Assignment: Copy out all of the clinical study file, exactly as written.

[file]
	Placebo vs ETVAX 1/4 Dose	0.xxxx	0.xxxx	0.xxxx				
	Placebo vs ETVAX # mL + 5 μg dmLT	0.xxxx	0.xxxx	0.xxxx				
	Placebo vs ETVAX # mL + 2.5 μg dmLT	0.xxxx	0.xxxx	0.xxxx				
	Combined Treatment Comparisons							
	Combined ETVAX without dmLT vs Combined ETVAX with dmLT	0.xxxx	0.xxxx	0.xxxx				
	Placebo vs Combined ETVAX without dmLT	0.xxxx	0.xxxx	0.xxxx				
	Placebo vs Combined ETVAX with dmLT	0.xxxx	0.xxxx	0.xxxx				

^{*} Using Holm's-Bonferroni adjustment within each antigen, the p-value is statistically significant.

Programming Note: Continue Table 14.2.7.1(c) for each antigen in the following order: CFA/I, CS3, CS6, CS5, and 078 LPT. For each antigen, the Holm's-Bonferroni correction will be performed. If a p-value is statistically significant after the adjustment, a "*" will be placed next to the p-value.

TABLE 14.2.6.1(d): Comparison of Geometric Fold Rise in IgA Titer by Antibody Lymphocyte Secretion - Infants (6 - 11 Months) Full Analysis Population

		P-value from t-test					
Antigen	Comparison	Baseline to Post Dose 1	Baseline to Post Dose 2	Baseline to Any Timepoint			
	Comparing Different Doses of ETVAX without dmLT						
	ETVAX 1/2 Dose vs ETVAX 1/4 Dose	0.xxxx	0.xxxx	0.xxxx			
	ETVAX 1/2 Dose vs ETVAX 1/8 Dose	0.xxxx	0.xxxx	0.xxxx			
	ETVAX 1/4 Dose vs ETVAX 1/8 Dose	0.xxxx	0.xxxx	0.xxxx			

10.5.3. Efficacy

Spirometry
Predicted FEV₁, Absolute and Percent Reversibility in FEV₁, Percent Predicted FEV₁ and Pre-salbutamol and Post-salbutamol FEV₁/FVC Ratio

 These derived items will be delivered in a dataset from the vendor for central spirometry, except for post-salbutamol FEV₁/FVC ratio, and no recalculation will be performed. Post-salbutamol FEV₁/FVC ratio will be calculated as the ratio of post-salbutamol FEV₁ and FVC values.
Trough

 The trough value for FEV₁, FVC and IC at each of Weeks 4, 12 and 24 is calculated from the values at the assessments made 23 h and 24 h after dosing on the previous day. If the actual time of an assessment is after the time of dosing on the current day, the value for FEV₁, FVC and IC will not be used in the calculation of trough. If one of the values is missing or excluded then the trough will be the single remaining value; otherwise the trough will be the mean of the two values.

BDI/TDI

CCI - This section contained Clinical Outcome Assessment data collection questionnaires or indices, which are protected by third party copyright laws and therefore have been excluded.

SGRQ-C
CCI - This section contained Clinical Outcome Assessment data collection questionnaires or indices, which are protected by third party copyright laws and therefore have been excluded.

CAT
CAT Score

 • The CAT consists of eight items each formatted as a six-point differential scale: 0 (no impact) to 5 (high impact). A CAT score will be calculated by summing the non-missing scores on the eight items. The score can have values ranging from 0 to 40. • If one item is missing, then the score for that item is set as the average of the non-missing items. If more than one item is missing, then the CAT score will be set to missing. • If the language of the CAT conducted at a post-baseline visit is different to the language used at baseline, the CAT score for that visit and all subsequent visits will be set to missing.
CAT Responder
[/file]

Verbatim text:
	Placebo vs ETVAX 1/4 Dose	0.xxxx	0.xxxx	0.xxxx				
	Placebo vs ETVAX # mL + 5 μg dmLT	0.xxxx	0.xxxx	0.xxxx				
	Placebo vs ETVAX # mL + 2.5 μg dmLT	0.xxxx	0.xxxx	0.xxxx				
	Combined Treatment Comparisons							
	Combined ETVAX without dmLT vs Combined ETVAX with dmLT	0.xxxx	0.xxxx	0.xxxx				
	Placebo vs Combined ETVAX without dmLT	0.xxxx	0.xxxx	0.xxxx				
	Placebo vs Combined ETVAX with dmLT	0.xxxx	0.xxxx	0.xxxx				

^{*} Using Holm's-Bonferroni adjustment within each antigen, the p-value is statistically significant.

Programming Note: Continue Table 14.2.7.1(c) for each antigen in the following order: CFA/I, CS3, CS6, CS5, and 078 LPT. For each antigen, the Holm's-Bonferroni correction will be performed. If a p-value is statistically significant after the adjustment, a "*" will be placed next to the p-value.

TABLE 14.2.6.1(d): Comparison of Geometric Fold Rise in IgA Titer by Antibody Lymphocyte Secretion - Infants (6 - 11 Months) Full Analysis Population

		P-value from t-test					
Antigen	Comparison	Baseline to Post Dose 1	Baseline to Post Dose 2	Baseline to Any Timepoint			
	Comparing Different Doses of ETVAX without dmLT						
	ETVAX 1/2 Dose vs ETVAX 1/4 Dose	0.xxxx	0.xxxx	0.xxxx			
	ETVAX 1/2 Dose vs ETVAX 1/8 Dose	0.xxxx	0.xxxx	0.xxxx			
	ETVAX 1/4 Dose vs ETVAX 1/8 Dose	0.xxxx	0.xxxx	0.xxxx			

10.5.3. Efficacy

Spirometry
Predicted FEV₁, Absolute and Percent Reversibility in FEV₁, Percent Predicted FEV₁ and Pre-salbutamol and Post-salbutamol FEV₁/FVC Ratio

 These derived items will be delivered in a dataset from the vendor for central spirometry, except for post-salbutamol FEV₁/FVC ratio, and no recalculation will be performed. Post-salbutamol FEV₁/FVC ratio will be calculated as the ratio of post-salbutamol FEV₁ and FVC values.
Trough

 The trough value for FEV₁, FVC and IC at each of Weeks 4, 12 and 24 is calculated from the values at the assessments made 23 h and 24 h after dosing on the previous day. If the actual time of an assessment is after the time of dosing on the current day, the value for FEV₁, FVC and IC will not be used in the calculation of trough. If one of the values is missing or excluded then the trough will be the single remaining value; otherwise the trough will be the mean of the two values.

BDI/TDI

CCI - This section contained Clinical Outcome Assessment data collection questionnaires or indices, which are protected by third party copyright laws and therefore have been excluded.

SGRQ-C
CCI - This section contained Clinical Outcome Assessment data collection questionnaires or indices, which are protected by third party copyright laws and therefore have been excluded.

CAT
CAT Score

 • The CAT consists of eight items each formatted as a six-point differential scale: 0 (no impact) to 5 (high impact). A CAT score will be calculated by summing the non-missing scores on the eight items. The score can have values ranging from 0 to 40. • If one item is missing, then the score for that item is set as the average of the non-missing items. If more than one item is missing, then the CAT score will be set to missing. • If the language of the CAT conducted at a post-baseline visit is different to the language used at baseline, the CAT score for that visit and all subsequent visits will be set to missing.
CAT Responder